Some Green Ammonia related projects with involvement from GAWG members. To add new projects, contact

Stored Ammonia For Energy (SAFE)

Cardiff University

Stored Ammonia For Energy (SAFE) is a program conceived to support the transition towards a zero-carbon economy via the use of highly hydrogenated molecules such as ammonia. The program, based at Cardiff University, evaluates different options to employ this chemical for support to renewable energy storage and distribution, efficient power generation, zero-carbon transportation and heat recovery, amongst other topics. Employing state-of-the-art techniques through novel concepts, robust institutional collaboration and continuous engagement with the government, the program will enable the development of incipient technologies and human resources for the best utilisation of ammonia as energy vector.

The Green Ammonia Demonstrator - a National Net-Zero Project

STFC Laboratories

FLEXIS researchers are piloting a new integrated renewable power-to-power system demonstrator that uses ammonia as an intermediate energy storage medium generated from wind power via the well-established Haber-Bosch process.
The £1.5m proof-of-concept demonstrator facility – the first of its kind – was opened in Rutherford Appleton Laboratories (Harwell), Oxfordshire.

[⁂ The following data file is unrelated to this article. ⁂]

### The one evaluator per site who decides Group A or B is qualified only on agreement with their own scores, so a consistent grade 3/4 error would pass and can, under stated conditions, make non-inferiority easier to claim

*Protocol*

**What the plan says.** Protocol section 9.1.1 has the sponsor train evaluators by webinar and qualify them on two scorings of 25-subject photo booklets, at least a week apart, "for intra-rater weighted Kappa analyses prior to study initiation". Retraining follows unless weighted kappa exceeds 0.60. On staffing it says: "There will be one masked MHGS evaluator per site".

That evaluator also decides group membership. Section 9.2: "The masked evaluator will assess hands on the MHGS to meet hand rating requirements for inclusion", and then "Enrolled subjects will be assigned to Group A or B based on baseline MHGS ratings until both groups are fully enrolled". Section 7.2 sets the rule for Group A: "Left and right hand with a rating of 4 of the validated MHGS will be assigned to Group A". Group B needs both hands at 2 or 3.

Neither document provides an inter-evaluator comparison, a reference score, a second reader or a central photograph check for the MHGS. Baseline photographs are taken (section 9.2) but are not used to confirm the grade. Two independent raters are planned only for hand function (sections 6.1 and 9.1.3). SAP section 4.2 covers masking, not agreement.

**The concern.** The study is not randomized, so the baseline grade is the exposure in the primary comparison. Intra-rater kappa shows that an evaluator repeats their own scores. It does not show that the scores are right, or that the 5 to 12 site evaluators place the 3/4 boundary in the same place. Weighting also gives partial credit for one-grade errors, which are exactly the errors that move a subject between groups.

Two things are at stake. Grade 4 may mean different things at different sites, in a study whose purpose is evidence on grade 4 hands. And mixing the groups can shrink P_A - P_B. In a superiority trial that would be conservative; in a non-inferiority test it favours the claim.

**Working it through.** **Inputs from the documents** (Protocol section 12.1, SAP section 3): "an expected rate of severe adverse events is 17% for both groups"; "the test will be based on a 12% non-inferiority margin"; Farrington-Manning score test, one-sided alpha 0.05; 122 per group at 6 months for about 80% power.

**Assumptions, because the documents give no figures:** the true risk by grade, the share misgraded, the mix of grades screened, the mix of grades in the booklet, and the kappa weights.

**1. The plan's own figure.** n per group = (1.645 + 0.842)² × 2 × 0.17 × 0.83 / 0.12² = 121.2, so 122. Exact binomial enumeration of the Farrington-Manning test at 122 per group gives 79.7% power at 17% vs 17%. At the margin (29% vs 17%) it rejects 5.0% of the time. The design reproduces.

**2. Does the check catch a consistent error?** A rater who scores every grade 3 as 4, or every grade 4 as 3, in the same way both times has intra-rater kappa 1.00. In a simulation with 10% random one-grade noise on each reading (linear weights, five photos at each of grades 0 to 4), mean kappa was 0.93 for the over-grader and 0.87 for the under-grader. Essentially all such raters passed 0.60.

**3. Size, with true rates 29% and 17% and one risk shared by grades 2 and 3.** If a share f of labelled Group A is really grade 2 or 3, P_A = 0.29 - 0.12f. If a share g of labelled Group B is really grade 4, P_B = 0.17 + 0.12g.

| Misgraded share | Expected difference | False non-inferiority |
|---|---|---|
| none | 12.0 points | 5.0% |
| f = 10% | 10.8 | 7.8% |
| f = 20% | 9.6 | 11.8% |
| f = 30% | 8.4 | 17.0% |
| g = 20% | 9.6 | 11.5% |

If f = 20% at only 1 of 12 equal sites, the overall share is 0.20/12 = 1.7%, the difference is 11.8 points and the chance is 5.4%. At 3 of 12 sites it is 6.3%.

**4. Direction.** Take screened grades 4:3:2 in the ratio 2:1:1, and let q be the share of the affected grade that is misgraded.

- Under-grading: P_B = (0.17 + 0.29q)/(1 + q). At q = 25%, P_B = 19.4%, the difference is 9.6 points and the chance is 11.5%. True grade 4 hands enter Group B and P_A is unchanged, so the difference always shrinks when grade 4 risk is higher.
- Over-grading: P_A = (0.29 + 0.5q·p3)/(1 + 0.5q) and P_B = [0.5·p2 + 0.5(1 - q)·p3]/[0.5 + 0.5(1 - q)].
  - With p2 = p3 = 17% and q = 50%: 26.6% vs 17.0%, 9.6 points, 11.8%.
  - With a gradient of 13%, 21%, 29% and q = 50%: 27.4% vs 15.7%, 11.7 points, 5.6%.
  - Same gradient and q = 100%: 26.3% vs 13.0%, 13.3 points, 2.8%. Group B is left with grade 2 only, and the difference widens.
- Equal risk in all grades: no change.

Source: University of Cardiff


University of Cardiff as part of a European consortium with 21 partners

Promotion of a hydrogen and ammonia energy society.
One objective: Power-to-Ammonia-to-Power
Demonstration of power to ammonia solution at lab scale. In order to achieve this objective, a small-scale ammonia reactor for NH3 synthesis will be designed, developed and tested, selecting the most suitable catalyzer and pressure/temperature operating conditions.

Optimal fuel blends for ammonia fuelled thermal propulsion systems

University of Hertfordshire

Until January 2023 Develop a computationally cost-effective numerical tool for Co-Optimisation of fuel blend and combustion system in a systematic way, and to examine how the conflicting requirements can be met by adding gaseous fuels (e.g., methane, hydrogen and syngas) to ammonia so that engine can be operated stably and reliably with improved thermal efficiency and minimal NOx emissions.

IDRIC - Ammonia and hydrogen use for industrial heat and power generation

Imperial College London

The Industrial Decarbonisation Research and Innovation Centre IDRIC seeks to, iter alia, de-risk the transition and deployment of zero-carbon fuels (ZCFs) by supporting designers and operators of heat and power plants through measurements (for CFD model development and validation), demonstration and life cycle assessment.